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asteroid Itokawa
Asteroid Itokawa (an Apollo and Mars-crossing asteroid) imaged by the Japanese spacecraft Hayabasa. Image courtesy of JAXA.

Asteroids are metallic, rocky bodies without atmospheres that orbit the Sun but are too small to be classified as planets. Known as "minor planets," tens of thousands of asteroids congregate in the so-called main asteroid belt; a vast, doughnut-shaped ring located between the orbits of Mars and Jupiter from approximately 2 to 4 AU (186 million to 370 million miles/300 million to 600 million kilometers). Asteroids are thought to be primordial material prevented by Jupiter's strong gravity from accreting into a planet-sized body when the Solar System was born 4.6 billion years ago.

Asteroids with orbits that bring them within 1.3 AU (121 million miles/195 million kilometers) of the Sun are known as Earth-approaching or near-Earth asteroids (NEAs). It is believed that most NEAs are fragments jarred from the main belt by a combination of asteroid collisions and the gravitational influence of Jupiter. Some NEAs may be the nuclei of dead, short-period comets. The NEA population appears to be representative of most or all asteroid types found in the main belt. Since 1995 the number of identified NEA’s with estimated size less than 1 km has risen from ~150 to over 2300 and greater than 1 km has risen from ~200 to over 700.

Asteroids can be considered as potential sources of commodities in the same sense that a terrestrial geological terrain may have mineral potential. In principle, aspects of the three-part method used by the USGS for mineral resource assessment can be applied to assessment of asteroids for a variety of commodities that would be needed for extraterrestrial human survival. For instance, we believe we can improve current information on the viability of platinum extraction. Currently more than 3000 NEAs have been remotely identified and characterized by their size and individual type from reflectance spectroscopy studies. In addition, all types of asteroid appear to be represented by meteorites classes so that estimates can be made of asteroid chemistry. All of these factors suggest that grade-tonnage models for specific classes of asteroids can be developed, especially as meteorite studies provide descriptive information that can be extended to asteroids (essentially a descriptive asteroid deposit model by class). It is also possible to evaluate crudely the economic factors involved in asteroid commodity extraction. These calculations allow estimates of economic and uneconomic asteroids based on meteorites classes (i.e. chemistry) and orbital parameters (i.e. transportation costs) making it possible to identify asteroids that have the greatest mineral potential for a specific commodity.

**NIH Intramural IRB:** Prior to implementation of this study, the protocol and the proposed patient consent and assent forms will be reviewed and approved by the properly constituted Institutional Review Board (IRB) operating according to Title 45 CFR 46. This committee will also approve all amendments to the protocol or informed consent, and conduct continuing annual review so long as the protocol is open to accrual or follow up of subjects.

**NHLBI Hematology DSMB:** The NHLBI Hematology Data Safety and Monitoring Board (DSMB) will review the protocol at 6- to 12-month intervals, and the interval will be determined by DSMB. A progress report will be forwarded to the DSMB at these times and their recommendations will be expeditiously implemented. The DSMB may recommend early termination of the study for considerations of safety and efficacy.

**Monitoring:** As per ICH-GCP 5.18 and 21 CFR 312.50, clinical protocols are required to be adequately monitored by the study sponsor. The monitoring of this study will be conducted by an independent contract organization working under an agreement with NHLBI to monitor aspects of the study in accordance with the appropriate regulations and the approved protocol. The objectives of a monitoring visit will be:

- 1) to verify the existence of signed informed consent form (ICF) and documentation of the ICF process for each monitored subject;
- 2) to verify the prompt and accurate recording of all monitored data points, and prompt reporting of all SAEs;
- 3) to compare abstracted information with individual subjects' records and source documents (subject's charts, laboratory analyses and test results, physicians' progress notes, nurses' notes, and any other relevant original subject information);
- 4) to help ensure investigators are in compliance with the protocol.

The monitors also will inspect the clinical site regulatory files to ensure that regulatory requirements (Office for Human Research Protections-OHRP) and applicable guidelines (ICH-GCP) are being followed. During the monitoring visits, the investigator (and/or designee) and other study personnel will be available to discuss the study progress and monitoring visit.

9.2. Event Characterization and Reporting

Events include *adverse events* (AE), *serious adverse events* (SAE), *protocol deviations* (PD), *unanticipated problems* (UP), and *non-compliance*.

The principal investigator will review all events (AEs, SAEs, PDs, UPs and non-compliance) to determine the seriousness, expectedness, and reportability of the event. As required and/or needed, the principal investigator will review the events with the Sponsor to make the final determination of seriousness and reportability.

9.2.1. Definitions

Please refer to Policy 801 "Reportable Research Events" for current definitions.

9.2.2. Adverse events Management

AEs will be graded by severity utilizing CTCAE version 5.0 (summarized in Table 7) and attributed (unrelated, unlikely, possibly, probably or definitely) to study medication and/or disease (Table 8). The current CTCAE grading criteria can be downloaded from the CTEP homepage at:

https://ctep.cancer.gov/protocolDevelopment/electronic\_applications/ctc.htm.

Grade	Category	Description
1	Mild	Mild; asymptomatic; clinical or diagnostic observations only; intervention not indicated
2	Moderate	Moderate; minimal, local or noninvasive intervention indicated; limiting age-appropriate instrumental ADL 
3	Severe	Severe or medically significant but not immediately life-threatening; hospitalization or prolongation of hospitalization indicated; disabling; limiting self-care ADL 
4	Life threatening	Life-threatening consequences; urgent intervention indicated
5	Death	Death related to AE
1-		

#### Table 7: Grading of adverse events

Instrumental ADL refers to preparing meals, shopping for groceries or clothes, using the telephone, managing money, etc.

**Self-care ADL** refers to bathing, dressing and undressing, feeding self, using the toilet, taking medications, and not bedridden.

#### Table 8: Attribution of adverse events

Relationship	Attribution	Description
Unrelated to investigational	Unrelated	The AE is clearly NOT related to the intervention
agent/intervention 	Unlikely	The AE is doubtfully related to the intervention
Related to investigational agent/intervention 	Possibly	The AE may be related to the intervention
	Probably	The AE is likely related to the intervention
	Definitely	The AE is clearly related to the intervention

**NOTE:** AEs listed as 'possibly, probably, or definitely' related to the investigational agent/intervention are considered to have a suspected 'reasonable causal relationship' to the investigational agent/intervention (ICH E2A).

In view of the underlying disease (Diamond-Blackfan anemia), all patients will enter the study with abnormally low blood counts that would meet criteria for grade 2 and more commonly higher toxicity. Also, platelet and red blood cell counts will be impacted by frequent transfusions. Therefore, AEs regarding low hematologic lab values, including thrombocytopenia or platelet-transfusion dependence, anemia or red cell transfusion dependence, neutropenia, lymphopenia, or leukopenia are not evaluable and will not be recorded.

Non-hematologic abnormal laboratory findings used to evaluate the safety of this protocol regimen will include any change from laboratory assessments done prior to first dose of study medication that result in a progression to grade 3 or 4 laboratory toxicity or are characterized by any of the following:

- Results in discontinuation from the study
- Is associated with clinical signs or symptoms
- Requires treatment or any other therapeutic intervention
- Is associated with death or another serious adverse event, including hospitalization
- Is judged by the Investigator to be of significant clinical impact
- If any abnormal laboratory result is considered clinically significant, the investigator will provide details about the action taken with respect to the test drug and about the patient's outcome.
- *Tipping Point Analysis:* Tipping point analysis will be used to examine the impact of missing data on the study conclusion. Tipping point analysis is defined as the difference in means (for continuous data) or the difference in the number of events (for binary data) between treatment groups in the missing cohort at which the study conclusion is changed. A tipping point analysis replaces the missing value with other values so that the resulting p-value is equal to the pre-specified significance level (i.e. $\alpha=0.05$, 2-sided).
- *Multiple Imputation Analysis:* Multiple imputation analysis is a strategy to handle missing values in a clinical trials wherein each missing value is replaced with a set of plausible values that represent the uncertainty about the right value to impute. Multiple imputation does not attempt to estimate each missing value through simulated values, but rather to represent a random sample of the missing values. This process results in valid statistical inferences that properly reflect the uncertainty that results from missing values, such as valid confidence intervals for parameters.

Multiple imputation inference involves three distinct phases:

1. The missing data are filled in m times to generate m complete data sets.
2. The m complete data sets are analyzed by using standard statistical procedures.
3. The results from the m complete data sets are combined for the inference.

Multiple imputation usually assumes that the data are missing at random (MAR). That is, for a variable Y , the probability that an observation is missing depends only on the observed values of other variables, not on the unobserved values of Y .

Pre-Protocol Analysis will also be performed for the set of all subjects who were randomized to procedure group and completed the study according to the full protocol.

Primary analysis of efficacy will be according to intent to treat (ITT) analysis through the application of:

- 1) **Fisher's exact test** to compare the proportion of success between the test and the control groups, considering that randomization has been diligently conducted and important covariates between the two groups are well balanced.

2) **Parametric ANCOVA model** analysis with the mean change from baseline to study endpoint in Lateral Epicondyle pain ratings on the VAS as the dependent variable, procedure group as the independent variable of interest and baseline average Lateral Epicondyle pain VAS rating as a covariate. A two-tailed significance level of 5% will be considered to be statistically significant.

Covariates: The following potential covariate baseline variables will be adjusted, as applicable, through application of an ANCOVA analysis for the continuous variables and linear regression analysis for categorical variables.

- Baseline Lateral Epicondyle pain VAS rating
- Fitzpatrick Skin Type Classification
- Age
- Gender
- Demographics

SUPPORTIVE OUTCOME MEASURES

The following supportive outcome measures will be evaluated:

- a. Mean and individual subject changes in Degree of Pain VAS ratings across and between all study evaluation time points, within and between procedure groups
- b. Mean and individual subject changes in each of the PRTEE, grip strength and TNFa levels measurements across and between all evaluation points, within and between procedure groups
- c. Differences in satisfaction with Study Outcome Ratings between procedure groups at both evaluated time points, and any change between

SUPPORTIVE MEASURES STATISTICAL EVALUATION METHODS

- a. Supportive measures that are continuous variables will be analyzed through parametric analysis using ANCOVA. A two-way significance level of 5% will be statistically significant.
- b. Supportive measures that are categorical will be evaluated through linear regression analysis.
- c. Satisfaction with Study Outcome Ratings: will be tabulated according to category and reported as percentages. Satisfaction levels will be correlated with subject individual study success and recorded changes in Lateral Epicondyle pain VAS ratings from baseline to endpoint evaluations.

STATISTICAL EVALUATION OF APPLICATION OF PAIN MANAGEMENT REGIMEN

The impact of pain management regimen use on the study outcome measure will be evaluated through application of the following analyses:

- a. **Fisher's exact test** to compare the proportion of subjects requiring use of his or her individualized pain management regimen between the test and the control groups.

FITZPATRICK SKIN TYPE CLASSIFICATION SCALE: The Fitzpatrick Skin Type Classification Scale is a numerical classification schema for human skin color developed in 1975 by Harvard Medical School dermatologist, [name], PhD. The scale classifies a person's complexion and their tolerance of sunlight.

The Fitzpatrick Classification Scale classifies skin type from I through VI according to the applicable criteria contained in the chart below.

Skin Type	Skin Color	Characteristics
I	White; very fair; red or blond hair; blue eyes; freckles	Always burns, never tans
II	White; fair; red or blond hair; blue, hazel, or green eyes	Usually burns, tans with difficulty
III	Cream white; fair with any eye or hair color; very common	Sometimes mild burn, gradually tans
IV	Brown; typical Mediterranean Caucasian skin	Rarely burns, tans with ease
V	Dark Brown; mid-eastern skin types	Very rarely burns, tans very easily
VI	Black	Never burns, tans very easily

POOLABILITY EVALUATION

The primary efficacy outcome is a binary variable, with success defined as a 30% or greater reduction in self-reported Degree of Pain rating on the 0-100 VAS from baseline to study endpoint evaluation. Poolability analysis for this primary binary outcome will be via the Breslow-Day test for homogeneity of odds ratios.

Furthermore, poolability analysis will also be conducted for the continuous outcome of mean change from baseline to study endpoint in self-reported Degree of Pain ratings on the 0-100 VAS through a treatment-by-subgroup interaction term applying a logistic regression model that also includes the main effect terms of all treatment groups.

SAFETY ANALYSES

Asteroids, regardless of their orbit, are classified into different types according to their albedo, composition information derived from spectral features in their reflected sunlight, inferred similarities to known meteorite types, and general physical characteristics. The majority of asteroids fall into the following three categories:

  • C-type (carbonaceous): Includes more than 75 percent of known asteroids. Very dark with an albedo of 0.03-0.09. Their composition is thought to be similar to the Sun, but depleted in hydrogen, helium, and other volatiles. C-type asteroids inhabit the main belt's outer regions
  • S-type (silicate): Accounts for about 17 percent of known asteroids. Relatively bright with an albedo of 0.10-0.22. Their composition is metallic iron mixed with iron- and magnesium-silicates. S-type asteroids dominate the inner asteroid belt.
  • M-type (metallic): Includes many of the rest of the known asteroids. Relatively bright with an albedo of 0.10-0.18. Their composition is apparently dominated by metallic nickel-iron. M-type asteroids are most common in the main belt's middle region.

Determining the chemical composition of asteroids relies on the combination of remote observations from telescopes and satellites with studies of meteorites collected at the Earth’s surface; meteorites being dominantly fragments of asteroids. The geochemistry of meteorites has been studied in great detail, with two main classes having been recognized: iron meteorites and stony meteorites. Iron meteorites are made up of pure nickel- iron metal with some impurities such as graphite and the mineral troilite (FeS) and it is generally accepted that they originated from metallic asteroids that were the cores of larger “parent body” asteroids. Stony meteorites are subdivided into chondrites and achondrites. Chondrites are the most common type of meteorite. These are meteorites which have not undergone significant pre-terrestrial alteration or changes since they were formed, and are considered to preserve the raw materials for planet formation. They are made up of circular mineral blobs called chondrules that formed in space 4.5 billion years ago and accreted together shortly after. A sub-category of chondritic meteorites, called carbonaceous chondrites, contain some of the most primitive material in the Solar System including organic compounds and water. Achondrites are meteorites that contain minerals which have been melted, changed and altered since they were formed, which makes them different to chondrites.

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